This column has been utilized several times over the past few years to express opposition to the placement of wind turbines in Garrett County. The various proposed sites for these monster towers have all involved private property – until now.
U.S. Wind Force, a Pennsylvania-based company, has made a request of the state of Maryland to lease some 400 acres of state forestland to place 100 turbines atop Backbone and Meadow mountains. These would, of course, be in addition to dozens of other turbines tentatively scheduled to be erected on private property on Backbone.
This company has received cooperation from the Maryland Department of Natural Resources already in helping it determine the best possible sites for these turbines. Residents will remember the helicopter fly-over of Garrett County by the governor a couple months ago, supposedly to give him a first-hand look at the gypsy moth damage. Well, it seems that the real reason for that flight had little to do with gypsy moths, and a whole lot to do with checking out possible sites for wind farms.
Rehashing the many downsides of wind turbines and wind-produced energy is not the intent here today. And one might be able to make a fairly reasonable argument in support of the turbines when the placement is going to be on private property (e.g., property owner’s rights).
However, because this proposal calls for the use of “protected,” state-owned (that is, technically, citizen-owned) lands for these projects, we have a whole new ballgame, and every single resident of Garrett County – even those who generally support wind-produced energy – should vehemently oppose it. If Governor O’Malley and the other two members of the Public Service Commission approve this (and the governor is really the only individual who has the power to stop it), it will be an absolute travesty. It would amount to our own governor selling us out here in Garrett County by opening this particular door that will lead to the degradation of our most pristine land; a door that would never again be closed.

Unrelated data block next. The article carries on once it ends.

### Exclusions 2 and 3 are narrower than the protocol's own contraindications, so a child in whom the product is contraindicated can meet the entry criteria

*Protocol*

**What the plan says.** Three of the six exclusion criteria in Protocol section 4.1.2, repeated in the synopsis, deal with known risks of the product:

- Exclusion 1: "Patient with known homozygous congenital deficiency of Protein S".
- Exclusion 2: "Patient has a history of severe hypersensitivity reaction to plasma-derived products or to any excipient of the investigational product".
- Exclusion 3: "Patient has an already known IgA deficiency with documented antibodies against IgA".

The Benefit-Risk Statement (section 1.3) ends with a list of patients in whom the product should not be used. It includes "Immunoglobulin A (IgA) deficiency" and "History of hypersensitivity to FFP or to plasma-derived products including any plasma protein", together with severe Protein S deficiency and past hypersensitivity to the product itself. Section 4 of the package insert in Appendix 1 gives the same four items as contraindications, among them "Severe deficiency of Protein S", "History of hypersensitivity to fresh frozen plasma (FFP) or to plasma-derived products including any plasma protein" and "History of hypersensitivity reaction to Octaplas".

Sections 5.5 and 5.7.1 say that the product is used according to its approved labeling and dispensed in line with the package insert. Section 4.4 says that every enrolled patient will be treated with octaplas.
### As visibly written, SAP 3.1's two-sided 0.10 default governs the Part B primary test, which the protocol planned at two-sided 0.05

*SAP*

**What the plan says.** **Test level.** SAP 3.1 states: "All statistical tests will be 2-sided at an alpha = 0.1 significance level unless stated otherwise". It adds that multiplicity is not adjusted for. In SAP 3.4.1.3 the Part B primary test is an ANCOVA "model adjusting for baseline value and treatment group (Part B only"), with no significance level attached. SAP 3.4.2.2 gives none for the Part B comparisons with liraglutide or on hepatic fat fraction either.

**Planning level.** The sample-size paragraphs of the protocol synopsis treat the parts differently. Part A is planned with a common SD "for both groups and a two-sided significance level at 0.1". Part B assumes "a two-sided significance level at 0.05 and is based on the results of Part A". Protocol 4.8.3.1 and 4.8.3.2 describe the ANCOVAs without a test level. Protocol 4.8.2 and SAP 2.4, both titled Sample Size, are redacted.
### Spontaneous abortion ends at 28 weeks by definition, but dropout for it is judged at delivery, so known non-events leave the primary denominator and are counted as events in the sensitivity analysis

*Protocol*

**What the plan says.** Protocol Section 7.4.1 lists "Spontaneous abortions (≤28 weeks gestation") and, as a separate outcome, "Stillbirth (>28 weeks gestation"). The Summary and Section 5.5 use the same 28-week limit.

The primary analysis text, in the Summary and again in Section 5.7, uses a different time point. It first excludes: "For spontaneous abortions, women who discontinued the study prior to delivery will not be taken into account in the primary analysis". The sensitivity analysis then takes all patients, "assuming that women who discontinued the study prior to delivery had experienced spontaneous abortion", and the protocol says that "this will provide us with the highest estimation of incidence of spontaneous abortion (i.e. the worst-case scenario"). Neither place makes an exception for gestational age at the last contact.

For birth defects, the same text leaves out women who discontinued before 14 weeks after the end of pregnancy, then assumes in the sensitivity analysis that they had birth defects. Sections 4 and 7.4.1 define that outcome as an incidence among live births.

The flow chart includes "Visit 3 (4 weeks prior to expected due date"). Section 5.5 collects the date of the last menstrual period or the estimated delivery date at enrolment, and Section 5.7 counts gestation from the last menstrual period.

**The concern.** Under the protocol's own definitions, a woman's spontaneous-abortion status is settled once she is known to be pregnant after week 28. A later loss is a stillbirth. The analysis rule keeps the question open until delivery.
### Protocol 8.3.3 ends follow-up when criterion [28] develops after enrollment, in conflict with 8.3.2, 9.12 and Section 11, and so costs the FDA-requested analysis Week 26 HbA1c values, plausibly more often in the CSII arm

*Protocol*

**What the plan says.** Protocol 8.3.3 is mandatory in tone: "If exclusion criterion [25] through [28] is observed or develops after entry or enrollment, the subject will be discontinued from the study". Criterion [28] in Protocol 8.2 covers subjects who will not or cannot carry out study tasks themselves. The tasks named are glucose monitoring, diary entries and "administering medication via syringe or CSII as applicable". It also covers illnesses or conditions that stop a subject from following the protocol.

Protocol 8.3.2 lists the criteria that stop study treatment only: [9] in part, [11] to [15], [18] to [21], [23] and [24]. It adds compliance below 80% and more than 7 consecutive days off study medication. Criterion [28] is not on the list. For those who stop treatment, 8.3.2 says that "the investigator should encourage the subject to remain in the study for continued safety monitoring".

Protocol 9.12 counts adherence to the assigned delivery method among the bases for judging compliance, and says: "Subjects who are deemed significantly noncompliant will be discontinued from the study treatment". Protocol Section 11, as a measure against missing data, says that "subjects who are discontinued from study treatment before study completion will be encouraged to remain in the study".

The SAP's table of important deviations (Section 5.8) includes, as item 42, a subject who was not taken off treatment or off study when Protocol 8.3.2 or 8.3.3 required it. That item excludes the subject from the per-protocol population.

The DNR has scheduled a public meeting to receive input from the general public on this proposal. It will be held January 23 in Grantsville. Local residents are strongly urged to mark their calendars now and plan to be there.
In the meantime, we are pleased that Delegate Wendell Beitzel has publicly stated that he is opposed to this proposal, and we hope that he will do everything in his power to put a stop to it, including introducing a bill in the 2008 General Assembly next month to make this an illegal use of state-owned forestland. Obviously, it is hoped that our county commissioners would jump on board in support of this legislation. Senator George Edwards has yet to formally state a clear position on the proposal, and we urge him to do so very soon.
More to come…
13 December 2007
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